The way businesses buy from and sell to each other has changed.

First, customers have become more demanding, insisting on more complex, customized solutions—with different levels of sales support. Companies accustomed to selling products and walking away are being forced to prove how they add real value.

Second, companies servicing larger managed accounts are exploring more cost-effective ways to make clients happier and to generate sales growth.

Finally, organizations large and small are following the lead of business-to-consumer (B2C) brands and retailers by making smarter use of customer data to predict behavior, drive sales, and deepen relationships.

Furthermore, contracts for high-value transactions are becoming increasingly complex, often including risk-sharing and service-level agreements as customers ask vendors to “put more skin in the game” to ensure that they stay committed to providing real value.

Addressing B2B Sales Challenges

The challenge is that B2B sales negotiation is not easy; it’s a delicate dance that requires careful steps by both parties, but especially the sales reps.

Your key to negotiation is to focus on results and value and not contracts — aka “more skin in the game.” I can assure you that you will have tremendous success from this approach.

Rather than focus on clicks and impressions, work toward achieving agreed upon ROI metrics with your customers. These vary greatly but can be sales, form submissions, phone calls or any number of other key performance indicators (KPIs).

Don't Lock Them In

Consider using short-term, generally one to three month contracts that offer customers the ability to cancel during such period.  Short-term contracts are valuable for several reasons:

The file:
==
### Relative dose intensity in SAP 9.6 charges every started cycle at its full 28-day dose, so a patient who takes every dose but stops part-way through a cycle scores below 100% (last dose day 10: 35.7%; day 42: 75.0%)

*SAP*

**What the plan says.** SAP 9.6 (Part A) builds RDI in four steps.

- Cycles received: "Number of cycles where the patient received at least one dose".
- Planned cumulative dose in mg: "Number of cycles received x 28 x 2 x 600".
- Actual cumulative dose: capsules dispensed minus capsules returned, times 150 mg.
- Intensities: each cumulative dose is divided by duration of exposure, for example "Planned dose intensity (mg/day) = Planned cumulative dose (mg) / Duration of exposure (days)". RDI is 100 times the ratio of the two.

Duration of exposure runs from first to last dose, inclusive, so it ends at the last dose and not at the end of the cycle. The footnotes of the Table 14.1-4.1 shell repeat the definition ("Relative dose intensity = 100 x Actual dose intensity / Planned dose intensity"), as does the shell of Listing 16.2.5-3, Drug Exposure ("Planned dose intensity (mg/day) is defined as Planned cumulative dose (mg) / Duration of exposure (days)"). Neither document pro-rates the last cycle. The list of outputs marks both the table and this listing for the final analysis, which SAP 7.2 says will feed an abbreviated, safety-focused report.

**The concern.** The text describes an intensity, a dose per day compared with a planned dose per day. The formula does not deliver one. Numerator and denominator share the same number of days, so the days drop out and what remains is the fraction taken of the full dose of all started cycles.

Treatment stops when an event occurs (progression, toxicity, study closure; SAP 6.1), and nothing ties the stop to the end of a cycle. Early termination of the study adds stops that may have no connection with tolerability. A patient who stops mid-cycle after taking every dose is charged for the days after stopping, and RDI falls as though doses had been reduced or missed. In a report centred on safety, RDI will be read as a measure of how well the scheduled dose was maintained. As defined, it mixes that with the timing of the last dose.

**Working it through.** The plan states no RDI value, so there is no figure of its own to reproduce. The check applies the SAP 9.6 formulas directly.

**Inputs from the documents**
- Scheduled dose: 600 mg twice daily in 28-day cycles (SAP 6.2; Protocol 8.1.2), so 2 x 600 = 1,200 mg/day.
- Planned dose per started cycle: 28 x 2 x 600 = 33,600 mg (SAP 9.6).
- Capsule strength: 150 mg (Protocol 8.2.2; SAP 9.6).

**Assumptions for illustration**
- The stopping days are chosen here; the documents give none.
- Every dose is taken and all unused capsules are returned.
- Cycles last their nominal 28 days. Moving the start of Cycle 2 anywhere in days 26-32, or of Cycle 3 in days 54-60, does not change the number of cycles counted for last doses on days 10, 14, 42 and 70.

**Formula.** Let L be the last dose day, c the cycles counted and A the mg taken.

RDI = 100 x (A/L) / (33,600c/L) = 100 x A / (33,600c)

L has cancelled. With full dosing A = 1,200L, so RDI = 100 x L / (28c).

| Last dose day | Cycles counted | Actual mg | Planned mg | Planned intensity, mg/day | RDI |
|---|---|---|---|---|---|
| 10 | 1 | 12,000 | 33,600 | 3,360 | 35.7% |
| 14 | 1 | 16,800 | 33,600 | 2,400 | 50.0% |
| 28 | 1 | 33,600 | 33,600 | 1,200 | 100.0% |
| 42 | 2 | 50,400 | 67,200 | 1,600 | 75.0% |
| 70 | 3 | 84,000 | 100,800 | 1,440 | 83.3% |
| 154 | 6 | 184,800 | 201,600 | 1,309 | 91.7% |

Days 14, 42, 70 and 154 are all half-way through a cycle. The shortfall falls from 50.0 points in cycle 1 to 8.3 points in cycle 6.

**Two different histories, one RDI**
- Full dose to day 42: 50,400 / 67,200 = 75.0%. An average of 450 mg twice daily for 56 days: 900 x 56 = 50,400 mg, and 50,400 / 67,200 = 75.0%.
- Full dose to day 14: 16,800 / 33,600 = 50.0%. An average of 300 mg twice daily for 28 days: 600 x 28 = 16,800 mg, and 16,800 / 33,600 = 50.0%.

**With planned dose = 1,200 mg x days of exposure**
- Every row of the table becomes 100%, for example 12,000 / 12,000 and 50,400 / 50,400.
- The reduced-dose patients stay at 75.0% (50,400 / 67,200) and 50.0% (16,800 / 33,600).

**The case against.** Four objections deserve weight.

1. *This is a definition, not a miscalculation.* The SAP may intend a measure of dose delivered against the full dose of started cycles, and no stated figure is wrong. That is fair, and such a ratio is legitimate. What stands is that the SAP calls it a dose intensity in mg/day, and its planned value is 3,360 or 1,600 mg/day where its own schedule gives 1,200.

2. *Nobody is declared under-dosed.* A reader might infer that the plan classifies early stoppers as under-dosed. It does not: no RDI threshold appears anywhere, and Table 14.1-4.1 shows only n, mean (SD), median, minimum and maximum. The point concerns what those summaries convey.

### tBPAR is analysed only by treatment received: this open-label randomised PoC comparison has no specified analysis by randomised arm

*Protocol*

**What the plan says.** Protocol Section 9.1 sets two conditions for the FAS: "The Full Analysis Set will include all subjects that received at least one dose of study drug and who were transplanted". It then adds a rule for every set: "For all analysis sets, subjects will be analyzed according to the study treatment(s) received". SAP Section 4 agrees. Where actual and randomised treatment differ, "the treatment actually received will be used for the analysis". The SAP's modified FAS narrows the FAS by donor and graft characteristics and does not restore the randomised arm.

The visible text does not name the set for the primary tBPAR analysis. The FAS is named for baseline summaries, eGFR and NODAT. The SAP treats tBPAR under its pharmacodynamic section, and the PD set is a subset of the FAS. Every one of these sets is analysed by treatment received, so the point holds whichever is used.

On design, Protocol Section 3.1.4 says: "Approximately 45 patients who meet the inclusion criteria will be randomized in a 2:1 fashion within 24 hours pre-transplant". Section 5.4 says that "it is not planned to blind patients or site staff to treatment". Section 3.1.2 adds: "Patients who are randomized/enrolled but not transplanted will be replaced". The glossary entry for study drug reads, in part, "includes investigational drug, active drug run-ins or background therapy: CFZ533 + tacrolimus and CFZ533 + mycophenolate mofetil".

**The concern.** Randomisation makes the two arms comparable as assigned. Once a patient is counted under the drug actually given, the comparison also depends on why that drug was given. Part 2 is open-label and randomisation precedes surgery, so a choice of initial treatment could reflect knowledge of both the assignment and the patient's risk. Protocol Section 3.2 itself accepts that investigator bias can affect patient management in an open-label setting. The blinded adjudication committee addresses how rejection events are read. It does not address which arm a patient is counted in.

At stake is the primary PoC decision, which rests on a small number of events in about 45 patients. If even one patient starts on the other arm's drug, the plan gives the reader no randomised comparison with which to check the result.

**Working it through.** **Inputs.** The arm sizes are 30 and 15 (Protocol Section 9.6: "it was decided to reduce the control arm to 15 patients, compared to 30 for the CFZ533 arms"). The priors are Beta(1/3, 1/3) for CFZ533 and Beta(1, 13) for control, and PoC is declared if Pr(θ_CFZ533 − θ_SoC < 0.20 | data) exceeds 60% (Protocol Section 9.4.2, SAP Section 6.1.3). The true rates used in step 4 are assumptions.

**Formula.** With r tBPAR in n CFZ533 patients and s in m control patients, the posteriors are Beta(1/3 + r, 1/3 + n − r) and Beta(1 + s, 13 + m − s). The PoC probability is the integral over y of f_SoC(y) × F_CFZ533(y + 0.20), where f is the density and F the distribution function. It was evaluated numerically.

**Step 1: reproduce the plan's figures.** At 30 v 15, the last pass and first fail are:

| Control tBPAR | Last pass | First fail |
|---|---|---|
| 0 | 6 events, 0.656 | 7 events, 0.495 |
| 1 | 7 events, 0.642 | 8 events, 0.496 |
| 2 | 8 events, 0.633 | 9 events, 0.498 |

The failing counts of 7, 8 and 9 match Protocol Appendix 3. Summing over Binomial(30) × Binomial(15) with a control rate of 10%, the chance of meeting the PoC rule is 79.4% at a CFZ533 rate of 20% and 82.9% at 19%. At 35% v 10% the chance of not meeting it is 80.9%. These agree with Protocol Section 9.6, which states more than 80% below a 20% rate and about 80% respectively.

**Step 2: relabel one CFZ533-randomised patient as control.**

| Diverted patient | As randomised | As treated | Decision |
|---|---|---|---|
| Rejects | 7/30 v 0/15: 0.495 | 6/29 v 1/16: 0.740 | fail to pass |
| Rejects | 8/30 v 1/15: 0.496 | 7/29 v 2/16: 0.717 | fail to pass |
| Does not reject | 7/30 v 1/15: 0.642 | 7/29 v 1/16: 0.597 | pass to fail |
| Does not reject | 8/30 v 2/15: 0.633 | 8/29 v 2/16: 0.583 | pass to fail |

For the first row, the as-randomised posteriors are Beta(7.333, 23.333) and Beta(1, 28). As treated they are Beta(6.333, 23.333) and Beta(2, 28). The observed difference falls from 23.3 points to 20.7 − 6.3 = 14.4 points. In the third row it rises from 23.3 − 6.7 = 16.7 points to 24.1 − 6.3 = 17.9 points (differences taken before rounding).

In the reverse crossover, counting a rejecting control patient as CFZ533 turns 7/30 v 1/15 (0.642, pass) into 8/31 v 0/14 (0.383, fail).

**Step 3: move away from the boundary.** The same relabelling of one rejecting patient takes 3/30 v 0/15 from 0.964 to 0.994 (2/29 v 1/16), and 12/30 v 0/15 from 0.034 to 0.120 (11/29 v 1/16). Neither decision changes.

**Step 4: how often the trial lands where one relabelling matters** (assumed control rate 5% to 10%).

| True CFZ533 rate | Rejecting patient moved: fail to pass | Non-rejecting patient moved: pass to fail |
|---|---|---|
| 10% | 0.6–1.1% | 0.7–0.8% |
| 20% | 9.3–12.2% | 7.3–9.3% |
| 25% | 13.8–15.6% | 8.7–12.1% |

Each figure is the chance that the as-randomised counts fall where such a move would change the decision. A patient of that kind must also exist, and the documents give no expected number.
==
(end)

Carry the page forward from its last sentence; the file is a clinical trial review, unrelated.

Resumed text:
• Offering an “initial term” for one or two months with the ability to cancel at any time allows you to get a test up and running more easily and demonstrate your capabilities with a customer, plus they are not locked in if the initiative does not work.
  • Short-term contracts make you focus on continuously striving to improve and meet performance objectives. Because if you don’t perform, our services will be terminated immediately.  So these short-term contracts serve as an incentive for everyone in the organization to focus and deliver for each customer.
  • Short-term contracts also generally speed the legal process along, in that the exposure and complexity of the arrangement is not as great as a standard long-term contract or SLA.
  • Of course, in rare cases when things do not work out for any variety of reasons, short-term contracts allow for either party to part ways amicably and quickly. It avoids collection and legal issues that often arise when more formal contracts/SLA’s are involved.

Lastly, if everything goes according to plan and the customer is happy, the contract just continues to roll month-after-month.

If you truly want a transactional business; if you want to partner and have customers for life; if you want to remove friction from the sales process, there is a world where short-term contracts can be easily exchanged for longer healthy engagements.

By focusing on the results at the finish line, your client can see you as a trusted advisor with a shared vision of success.

Title image by Angelina Litvin